In 2019, Texas became the first state to ban sending sexually explicit images without the consent of the receiver. It’s a misdemeanor punishable by a fine of up to $500. Reducing this form of sexual conflict through legal means is one strategy. Another is educational—enlightening men about the fact that, although they may find context-free photos of women’s body parts to be sexually arousing, most women find photos of men’s genitals irritating or revolting. Using one’s own sexual mind as an infallible guide for inferring the sexual minds of others is an error. In this case the error evokes sexual disgust in women, often precisely the opposite of the sender’s intention, which is usually to induce sexual interest in the woman or to receive nude selfies from her.

Sexual disgust is only one mating emotion that shows stark gender differences. As we saw in previous chapters, women on average exceed men in anxiety about body image, the strength of the link between love and sex, feelings of hurt and upset about casual hookups, and the anguish of regret over mistaken sexual choices. Men on average exceed women in the desire for sexual variety, the willingness to have impersonal sex, the overpowering effect of visual stimuli to provoke lust, and regret over missed sexual opportunities.

Another disconnect between male and female sexual psychology centers on sexual coercion. Scientific studies show convincingly that men vastly underestimate the emotional horrors that raped women experience. Real-life examples illustrate men’s underestimation. The father of Stanford swimmer Brock Turner, convicted of sexual assault, pleaded with the judge for probation rather than prison for his son, commenting that his son had already paid a steep price for “20 minutes of action out of his 20 plus years of life.”6 The cost to Chanel Miller, Turner’s unconscious victim, was more than a mere twenty minutes. She spent years sitting through depositions and testimony and experiencing character-impugning questions about her sex life from defense lawyers, not to mention the end of a romantic relationship and public humiliation. She may carry lifelong psychological scars that most men cannot fathom.

Educating men about the harms women suffer from sexual assault, from anxiety to PTSD, should be required. One possible tool in this educational agenda involves getting men to imagine that their sisters, mothers, partners, and female friends become victims. While this mindset may ultimately prove problematic if taken in isolation, it could serve as a stepping-stone for some men who have trouble grasping the fact that a woman should elicit empathy as a human being, not just as defined by her relationship to a man.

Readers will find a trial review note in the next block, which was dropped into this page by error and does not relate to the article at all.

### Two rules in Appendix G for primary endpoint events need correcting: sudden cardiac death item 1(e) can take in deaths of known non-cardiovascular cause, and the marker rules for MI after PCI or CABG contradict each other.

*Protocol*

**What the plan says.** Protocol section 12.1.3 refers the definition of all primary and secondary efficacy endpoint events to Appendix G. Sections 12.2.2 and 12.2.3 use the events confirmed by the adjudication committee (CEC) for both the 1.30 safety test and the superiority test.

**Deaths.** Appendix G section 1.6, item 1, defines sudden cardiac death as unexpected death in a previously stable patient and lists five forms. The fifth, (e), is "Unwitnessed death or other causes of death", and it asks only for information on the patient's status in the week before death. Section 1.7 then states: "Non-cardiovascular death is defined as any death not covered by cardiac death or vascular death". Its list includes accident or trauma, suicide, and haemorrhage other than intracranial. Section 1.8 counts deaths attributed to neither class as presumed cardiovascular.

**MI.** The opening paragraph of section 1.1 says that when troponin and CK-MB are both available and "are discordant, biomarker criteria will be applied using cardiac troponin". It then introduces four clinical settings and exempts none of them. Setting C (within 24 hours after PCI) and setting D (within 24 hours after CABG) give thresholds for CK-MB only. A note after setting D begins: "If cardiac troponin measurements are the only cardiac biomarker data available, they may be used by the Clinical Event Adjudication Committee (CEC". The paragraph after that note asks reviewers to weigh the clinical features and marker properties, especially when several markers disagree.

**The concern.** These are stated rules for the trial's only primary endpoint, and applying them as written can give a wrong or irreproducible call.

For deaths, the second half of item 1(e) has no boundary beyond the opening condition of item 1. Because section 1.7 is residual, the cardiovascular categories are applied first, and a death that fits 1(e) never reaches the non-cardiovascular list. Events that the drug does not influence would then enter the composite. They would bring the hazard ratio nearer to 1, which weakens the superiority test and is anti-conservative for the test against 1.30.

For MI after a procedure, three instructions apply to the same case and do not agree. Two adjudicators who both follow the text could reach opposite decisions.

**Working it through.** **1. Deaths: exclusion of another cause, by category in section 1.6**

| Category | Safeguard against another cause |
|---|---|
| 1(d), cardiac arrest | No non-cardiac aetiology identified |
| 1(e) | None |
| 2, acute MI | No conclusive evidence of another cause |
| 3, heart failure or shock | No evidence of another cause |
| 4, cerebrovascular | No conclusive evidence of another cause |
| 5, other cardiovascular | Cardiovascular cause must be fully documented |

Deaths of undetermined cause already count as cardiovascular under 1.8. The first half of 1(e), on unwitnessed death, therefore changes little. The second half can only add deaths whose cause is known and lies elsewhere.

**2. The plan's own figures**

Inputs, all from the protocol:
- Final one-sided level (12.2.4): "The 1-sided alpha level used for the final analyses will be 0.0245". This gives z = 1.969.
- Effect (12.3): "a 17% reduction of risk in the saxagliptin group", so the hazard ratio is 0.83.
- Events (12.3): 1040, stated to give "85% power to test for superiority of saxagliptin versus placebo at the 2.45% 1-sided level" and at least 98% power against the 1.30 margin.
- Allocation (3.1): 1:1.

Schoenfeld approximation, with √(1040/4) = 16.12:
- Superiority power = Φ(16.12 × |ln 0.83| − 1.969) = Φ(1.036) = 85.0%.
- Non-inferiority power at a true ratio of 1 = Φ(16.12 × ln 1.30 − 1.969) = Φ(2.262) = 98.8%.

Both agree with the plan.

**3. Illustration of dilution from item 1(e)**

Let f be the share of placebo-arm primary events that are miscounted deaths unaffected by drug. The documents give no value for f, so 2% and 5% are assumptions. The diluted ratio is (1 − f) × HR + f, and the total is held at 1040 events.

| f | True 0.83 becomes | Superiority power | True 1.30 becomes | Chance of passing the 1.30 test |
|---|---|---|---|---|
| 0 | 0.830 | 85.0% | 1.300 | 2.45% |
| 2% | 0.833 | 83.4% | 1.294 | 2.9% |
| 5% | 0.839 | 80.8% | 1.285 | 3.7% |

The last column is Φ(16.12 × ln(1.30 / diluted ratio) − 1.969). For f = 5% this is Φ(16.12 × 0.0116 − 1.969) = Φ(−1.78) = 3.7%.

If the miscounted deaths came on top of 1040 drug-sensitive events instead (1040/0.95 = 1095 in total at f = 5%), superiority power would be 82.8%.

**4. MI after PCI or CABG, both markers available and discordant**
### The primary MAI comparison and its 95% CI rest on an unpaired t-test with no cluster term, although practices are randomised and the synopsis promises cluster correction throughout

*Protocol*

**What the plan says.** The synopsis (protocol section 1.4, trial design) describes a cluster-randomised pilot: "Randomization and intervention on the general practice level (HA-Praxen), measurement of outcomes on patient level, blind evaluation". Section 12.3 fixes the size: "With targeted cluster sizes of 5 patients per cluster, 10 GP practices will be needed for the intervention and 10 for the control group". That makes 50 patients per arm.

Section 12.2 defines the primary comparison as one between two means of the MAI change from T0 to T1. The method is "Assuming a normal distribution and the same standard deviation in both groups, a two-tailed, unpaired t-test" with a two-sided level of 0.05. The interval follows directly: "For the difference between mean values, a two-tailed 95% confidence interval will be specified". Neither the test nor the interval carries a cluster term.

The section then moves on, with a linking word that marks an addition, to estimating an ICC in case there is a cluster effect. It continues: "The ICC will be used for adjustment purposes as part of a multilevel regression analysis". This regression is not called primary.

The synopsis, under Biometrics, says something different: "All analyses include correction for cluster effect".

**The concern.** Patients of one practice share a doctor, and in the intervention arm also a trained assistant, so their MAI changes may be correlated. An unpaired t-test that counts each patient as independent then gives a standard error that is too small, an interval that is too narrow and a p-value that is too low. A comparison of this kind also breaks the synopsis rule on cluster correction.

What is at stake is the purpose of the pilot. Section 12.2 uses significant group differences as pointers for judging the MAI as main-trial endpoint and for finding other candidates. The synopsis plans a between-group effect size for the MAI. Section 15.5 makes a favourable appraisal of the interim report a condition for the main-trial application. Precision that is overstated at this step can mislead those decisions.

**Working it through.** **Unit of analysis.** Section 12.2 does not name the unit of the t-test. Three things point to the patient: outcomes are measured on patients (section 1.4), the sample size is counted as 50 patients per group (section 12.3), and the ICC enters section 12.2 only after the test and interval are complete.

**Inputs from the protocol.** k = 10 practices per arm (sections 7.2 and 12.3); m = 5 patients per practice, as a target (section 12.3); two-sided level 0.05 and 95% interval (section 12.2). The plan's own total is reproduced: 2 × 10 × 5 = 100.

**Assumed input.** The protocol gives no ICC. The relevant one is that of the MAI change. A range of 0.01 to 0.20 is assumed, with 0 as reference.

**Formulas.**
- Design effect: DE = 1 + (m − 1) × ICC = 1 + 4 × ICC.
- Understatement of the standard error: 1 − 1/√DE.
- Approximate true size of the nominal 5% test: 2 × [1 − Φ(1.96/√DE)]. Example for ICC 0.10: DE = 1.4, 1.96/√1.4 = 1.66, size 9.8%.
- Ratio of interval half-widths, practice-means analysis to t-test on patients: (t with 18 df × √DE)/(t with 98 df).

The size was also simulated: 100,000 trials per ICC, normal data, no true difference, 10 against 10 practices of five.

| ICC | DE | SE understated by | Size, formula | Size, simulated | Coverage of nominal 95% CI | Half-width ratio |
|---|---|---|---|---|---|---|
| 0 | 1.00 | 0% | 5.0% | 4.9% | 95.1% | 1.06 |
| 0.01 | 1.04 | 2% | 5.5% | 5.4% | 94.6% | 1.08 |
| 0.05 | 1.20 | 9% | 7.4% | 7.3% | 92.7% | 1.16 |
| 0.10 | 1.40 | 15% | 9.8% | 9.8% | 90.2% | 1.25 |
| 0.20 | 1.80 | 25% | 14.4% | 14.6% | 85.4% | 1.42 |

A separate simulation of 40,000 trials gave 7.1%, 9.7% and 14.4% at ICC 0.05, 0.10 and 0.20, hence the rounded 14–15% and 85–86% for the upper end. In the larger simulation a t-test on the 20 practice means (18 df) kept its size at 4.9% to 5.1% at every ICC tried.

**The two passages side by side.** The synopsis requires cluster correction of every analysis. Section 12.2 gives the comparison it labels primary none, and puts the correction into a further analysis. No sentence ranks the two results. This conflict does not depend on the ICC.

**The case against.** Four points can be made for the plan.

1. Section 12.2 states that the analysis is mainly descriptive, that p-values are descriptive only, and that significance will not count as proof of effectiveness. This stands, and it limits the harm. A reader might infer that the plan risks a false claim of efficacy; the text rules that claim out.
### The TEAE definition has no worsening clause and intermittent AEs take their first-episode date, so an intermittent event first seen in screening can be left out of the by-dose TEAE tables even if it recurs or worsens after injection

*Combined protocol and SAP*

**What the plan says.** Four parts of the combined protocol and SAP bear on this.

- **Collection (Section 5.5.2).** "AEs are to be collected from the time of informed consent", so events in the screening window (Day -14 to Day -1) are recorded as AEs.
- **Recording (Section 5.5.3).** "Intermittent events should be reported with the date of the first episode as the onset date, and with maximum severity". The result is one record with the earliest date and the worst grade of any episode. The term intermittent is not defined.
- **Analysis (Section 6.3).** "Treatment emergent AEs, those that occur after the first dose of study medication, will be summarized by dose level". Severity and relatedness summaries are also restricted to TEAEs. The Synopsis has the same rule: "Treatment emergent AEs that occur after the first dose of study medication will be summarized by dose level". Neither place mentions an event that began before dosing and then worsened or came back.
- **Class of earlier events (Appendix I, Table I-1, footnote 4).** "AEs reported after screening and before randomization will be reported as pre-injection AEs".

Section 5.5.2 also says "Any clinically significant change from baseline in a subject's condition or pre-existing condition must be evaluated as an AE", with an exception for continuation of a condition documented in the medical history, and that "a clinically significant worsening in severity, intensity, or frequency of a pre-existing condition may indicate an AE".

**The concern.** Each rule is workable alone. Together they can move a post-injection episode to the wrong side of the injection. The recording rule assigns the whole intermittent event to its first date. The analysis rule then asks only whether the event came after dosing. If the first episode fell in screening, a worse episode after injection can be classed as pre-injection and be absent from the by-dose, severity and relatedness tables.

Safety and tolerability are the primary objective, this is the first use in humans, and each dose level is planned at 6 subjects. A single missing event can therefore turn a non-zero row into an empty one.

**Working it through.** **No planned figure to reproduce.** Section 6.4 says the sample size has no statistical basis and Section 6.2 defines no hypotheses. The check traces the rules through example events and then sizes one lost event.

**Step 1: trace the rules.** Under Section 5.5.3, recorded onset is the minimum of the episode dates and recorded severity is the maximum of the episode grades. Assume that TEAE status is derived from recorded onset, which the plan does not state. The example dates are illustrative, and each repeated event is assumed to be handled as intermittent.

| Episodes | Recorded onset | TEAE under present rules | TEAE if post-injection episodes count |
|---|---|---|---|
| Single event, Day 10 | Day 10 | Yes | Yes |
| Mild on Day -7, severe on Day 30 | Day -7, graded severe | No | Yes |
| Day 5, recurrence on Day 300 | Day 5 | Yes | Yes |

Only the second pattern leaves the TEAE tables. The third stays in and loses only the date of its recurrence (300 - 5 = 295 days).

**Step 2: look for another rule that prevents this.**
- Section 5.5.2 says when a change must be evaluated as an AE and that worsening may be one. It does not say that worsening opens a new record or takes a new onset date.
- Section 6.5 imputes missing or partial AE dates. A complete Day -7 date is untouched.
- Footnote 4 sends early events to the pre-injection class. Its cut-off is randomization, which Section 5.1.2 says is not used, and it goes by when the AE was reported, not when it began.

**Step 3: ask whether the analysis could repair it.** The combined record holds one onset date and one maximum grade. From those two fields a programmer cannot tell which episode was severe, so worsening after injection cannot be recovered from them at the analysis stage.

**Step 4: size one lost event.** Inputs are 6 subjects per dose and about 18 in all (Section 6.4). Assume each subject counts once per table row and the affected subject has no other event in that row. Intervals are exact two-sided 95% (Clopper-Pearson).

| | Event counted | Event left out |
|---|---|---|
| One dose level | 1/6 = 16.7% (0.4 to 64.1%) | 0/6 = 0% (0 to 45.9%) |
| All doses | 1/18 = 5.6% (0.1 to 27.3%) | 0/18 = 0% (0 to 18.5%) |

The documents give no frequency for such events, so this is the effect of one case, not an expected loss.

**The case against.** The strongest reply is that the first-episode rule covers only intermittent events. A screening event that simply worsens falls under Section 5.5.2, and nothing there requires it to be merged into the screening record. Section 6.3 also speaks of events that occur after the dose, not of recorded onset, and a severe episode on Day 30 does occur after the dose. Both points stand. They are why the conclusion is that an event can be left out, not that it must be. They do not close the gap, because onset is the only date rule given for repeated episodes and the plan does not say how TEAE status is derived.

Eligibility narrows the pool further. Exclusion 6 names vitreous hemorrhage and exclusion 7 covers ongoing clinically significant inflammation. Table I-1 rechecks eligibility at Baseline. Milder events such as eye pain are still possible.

Perhaps the rage men experience, or can imagine experiencing, when one of their loved ones is sexually assaulted can be co-opted in the educational effort to help men understand. The fear of rape that many women experience and the emotional trauma rape victims suffer during and after an assault have no real parallels in men’s minds. Some might object that men should have similar outrage over all victims, not just loved ones. That is a worthy goal. In my view, if progress can be made toward that goal by leveraging men’s deep empathy for their daughters, sisters, and female friends, then that’s a start toward broadening the circle of empathy for all women.

Having studied sexual conflict for many years before writing this book, I thought I understood the psychological damage rape victims experience. After all, I had close female friends who privately trusted me and disclosed their abusive experiences. I fancied myself as unusually empathic. Toggling between the scientific studies that reveal PTSD and depression and the moving memoirs of rape victims such as Alice Sebold (Lucky), Chanel Miller (Know My Name), and Helena Valero (Yanoáma), the raped women of the Republic of Congo, and the heart-wrenching descriptions of forty- nine rape victims in a study conducted in my own lab, I noticed a profound shift in myself. I discovered that I too had vastly underestimated the psychological toll that sexual assault inflicts on women. Undoubtedly I still cannot fully grasp, after decades of study, the psychological toll it takes on women. Men may think they understand, but I don’t think they ever can fully. I hope that this book helps men move a little closer to bridging the gap.

Subway stations, or Tube stations as they are called in Great Britain, have posted signs: Mind the Gap. These help people to successfully traverse the fissure between platform and subway car. Successful cross-sex mind reading requires minding the gaps in sexual perceptions, sexual inferences, and sexual emotions.

Minding the Gap in Sexual Perceptions and Mating Emotions by Manuel Fraga is licensed under a Creative Commons Attribution 4.0 International License.